Issues regarding timber-framed construction and cladding products, to name but two forms of modern methods of construction, are now well-known. The ASFP is concerned that the use of such materials, in conjunction with poor levels of build quality and little understanding of fire protection principles, could put lives at risk.
Further, how buildings are managed and maintained throughout their lives is vital. It’s important to ensure that all activities within a building that might affect its fire performance are monitored and addressed because, during the life of that building, work will be undertaken by a range of contractors, follow-on trades and maintenance staff.
Another factor that can influence the safety of a building is the misinterpretation of fire test evidence when specifying materials and products. How the validity of a fire test report or assessment certification is interpreted could mean the difference as to whether the fire protection measure in question succeeds or fails in its objectives.
A fire test on a traditional construction system may not be valid for a modern method of construction. The product/system supplier must be able to demonstrate that the solution can evidence appropriate performance in the conditions outlined within the building design chosen, ideally via third party certification linked to defined national testing standards. A stand-alone, small-scale, ad-hoc test is, on its own, insufficient for this purpose.
The ASFP believes that quality of construction is achieved by the use of third party-certificated products installed by third party-certificated installers, all backed up by a rigorous inspection regime. Third party schemes are independent of the provider and examine a provider’s quality control procedures and records of, for example, factory production control. They evaluate relevant staff, for example the competence of installers, and take ‘snapshots’ of provider performance via sample selection, in turn providing a guarantee for end users and other stakeholders.
The ASFP continues to develop quality and safety schemes to adapt to the needs introduced by modern methods of construction and will continue to do so with the assistance of its members while working with inspection bodies.
To ensure the quality of installations, the ASFP has – for over 20 years now - required its installer members to register on a third party UKAS-accredited installer scheme. With these competency and training requirements in place, we hope to drive up competency levels right across the spectrum.
Fire Safety Matters: Do you believe Brexit is having – and will have – a major impact on the sector?
Steve Davies: In addition to the instant impact of custom delays and increased costs and red tape, it’s the conformity assessment of products and the application of specific marks that’s causing the most immediate concern.
The trade and co-operation agreement offers clarity on the Rules of Origin Declaration needed to avoid export tariffs to the European Union (EU) and the current position regarding standards for tests. It also makes it clear that the UK has regulatory autonomy, meaning there’s no automatic alignment with the EU. While there appears to be no rush to diverge from EU regulation, this could well happen in the future.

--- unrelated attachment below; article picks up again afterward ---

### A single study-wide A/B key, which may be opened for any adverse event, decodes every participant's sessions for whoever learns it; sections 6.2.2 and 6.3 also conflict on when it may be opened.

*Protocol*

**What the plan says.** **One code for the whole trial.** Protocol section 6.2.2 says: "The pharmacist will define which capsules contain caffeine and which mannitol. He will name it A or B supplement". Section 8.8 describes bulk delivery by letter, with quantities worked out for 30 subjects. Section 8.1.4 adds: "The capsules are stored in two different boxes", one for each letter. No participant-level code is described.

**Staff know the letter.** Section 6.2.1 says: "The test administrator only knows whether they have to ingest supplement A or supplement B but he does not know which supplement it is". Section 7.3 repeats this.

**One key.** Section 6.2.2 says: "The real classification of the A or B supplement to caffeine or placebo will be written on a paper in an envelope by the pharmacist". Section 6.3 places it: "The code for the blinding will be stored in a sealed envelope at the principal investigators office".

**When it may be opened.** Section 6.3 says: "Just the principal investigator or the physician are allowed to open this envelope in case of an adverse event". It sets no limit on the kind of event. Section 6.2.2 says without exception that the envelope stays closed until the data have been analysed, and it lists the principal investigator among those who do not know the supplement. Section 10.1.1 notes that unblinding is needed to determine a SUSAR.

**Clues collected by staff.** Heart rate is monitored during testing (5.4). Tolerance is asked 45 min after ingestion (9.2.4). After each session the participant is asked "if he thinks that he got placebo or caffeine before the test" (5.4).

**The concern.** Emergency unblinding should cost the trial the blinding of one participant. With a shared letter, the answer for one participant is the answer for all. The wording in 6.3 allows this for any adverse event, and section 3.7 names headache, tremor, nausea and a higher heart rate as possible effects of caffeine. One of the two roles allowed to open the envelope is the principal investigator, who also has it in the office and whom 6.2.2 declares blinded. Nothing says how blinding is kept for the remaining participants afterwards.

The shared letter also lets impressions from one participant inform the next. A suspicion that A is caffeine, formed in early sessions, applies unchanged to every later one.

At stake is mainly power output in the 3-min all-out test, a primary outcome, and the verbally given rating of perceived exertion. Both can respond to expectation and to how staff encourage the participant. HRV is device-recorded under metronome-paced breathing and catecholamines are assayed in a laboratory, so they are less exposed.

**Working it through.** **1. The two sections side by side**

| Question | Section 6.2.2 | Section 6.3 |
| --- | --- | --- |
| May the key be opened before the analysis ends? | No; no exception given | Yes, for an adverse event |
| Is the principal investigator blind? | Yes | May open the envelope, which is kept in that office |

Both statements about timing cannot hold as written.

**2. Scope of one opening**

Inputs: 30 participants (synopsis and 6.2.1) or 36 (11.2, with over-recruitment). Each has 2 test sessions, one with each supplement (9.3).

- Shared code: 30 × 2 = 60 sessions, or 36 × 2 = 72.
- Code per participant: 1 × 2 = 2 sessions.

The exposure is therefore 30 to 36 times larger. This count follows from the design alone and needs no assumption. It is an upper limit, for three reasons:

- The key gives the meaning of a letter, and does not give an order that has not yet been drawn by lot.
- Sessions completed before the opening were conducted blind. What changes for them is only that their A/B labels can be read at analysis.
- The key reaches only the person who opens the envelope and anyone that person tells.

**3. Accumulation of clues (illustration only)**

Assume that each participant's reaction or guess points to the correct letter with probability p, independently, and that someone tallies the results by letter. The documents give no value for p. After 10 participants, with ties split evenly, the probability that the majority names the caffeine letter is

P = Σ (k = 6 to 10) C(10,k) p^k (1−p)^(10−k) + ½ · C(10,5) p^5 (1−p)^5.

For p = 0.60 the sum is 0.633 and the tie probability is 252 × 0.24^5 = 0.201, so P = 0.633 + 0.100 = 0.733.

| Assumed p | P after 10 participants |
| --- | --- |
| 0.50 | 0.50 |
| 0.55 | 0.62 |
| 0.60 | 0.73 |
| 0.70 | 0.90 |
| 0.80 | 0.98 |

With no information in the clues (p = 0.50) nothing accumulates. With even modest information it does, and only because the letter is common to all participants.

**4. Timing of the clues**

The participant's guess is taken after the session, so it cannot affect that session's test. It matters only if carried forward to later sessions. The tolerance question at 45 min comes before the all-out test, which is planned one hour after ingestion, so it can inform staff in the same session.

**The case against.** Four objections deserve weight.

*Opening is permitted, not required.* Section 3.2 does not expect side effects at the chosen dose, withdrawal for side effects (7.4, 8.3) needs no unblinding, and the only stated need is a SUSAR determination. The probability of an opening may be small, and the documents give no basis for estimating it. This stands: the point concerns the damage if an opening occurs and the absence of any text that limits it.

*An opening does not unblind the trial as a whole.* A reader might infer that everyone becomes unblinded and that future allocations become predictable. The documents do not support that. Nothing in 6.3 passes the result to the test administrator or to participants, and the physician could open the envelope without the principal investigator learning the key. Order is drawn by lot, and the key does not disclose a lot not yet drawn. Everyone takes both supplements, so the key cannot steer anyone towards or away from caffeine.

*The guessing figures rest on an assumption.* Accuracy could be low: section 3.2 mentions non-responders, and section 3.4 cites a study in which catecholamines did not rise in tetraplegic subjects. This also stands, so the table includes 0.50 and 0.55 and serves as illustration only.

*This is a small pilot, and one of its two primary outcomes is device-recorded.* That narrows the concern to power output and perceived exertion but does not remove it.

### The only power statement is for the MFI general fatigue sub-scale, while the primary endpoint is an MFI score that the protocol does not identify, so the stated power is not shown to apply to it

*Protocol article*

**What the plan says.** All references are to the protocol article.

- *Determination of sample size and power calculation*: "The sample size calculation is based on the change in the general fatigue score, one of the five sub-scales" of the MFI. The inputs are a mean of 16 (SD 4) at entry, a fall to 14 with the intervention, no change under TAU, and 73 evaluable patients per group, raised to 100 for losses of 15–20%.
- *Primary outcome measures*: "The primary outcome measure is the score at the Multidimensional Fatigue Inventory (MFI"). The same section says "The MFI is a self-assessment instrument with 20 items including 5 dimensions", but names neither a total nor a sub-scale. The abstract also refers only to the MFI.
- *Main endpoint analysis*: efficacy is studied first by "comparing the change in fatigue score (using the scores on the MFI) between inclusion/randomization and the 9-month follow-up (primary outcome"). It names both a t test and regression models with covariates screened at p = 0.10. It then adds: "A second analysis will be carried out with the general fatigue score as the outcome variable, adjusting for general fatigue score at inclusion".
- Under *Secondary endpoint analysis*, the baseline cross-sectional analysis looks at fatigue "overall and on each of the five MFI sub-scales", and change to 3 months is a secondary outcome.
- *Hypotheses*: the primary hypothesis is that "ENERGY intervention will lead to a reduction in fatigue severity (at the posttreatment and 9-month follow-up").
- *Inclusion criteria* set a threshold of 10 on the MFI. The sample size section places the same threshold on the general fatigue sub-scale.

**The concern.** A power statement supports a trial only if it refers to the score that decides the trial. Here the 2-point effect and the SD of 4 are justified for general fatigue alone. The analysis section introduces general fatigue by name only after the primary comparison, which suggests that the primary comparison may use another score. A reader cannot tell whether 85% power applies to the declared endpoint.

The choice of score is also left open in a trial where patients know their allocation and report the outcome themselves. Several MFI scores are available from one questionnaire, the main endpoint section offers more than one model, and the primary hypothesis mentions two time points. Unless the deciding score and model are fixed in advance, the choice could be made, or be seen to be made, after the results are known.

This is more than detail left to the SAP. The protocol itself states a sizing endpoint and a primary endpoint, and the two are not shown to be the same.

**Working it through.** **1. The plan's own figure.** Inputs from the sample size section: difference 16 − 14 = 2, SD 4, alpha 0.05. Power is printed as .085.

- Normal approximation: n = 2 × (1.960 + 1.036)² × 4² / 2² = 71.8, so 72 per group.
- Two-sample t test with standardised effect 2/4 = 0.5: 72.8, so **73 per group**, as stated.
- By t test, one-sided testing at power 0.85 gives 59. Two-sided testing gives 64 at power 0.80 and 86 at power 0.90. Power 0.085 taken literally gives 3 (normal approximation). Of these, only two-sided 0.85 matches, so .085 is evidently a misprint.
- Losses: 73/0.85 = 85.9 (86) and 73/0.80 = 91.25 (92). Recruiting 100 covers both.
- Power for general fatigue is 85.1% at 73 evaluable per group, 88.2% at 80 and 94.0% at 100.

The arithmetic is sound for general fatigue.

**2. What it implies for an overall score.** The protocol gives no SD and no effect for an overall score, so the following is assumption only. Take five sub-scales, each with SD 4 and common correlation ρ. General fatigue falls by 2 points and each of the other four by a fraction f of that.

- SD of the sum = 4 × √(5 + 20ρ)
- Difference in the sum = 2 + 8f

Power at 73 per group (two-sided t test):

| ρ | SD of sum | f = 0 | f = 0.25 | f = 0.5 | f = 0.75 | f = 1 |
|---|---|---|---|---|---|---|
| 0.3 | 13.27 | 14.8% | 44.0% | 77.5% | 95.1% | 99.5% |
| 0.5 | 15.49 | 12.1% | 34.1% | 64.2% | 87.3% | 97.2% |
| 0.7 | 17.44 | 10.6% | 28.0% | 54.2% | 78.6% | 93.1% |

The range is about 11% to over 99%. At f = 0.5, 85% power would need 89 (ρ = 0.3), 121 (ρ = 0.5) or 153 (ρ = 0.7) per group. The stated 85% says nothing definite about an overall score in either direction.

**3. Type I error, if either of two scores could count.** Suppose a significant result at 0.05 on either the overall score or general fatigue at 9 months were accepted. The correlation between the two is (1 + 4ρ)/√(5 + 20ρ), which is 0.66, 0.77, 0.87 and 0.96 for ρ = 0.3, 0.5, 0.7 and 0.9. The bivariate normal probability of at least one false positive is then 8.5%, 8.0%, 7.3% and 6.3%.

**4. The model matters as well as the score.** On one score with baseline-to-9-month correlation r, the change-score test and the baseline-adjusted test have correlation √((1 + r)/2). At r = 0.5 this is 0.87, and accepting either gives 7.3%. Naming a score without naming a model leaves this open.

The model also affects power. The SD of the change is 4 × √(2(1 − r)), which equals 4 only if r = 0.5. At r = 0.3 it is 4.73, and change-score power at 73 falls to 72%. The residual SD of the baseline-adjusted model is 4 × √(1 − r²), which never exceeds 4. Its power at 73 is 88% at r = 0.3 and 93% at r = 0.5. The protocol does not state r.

The main area of concern is that the agreement doesn’t provide for mutual recognition of conformity assessment or test results. Currently, the UK has said that it will provide mutual recognition for products carrying a CE mark until I January 2022, while the EU has offered no such transition period for UK and EU manufacturers who use UK Notified Bodies and Technical Assessment Bodies for testing. The need for some kind of mutual recognition agreement covering recognition of testing and conformity assessment is clear and the ASFP will continue to call for this as a priority alongside mutual recognition of qualifications.
Fire Safety Matters: Are there any concerns focused around the potential effects of the new Building Safety Bill?
Steve Davies: In addition to introducing new competency requirements, the Building Safety Bill will also have a significant effect on construction product standards over the coming years. It aims to create a list of Safety-Critical Products, while a new Construction Products Regulator has been established within the Office of Product Safety and Standards. This will further complicate the situation and, I believe, exert a significant impact on the passive fire protection sector.
The Building Safety Bill is likely to pass into UK law in 2022 and, some two months after this is enacted, the construction products clauses will come into effect. These enable the Secretary of State to identify and list Safety-Critical Product families. Since existing EU regulations are aimed at free movement of products and equivalent standards, not product safety, this is likely to impact regulations and existing product standards (ie hEN/dBS and EAD/forthcoming UKAD) and result in a raft of new product standards being drafted and implemented.
In four or five years’ time, then, designated safety-critical construction products being placed on the UK market – passive fire protection products among them – are likely to be subject to mandatory quality marking and will need to meet additional test requirements.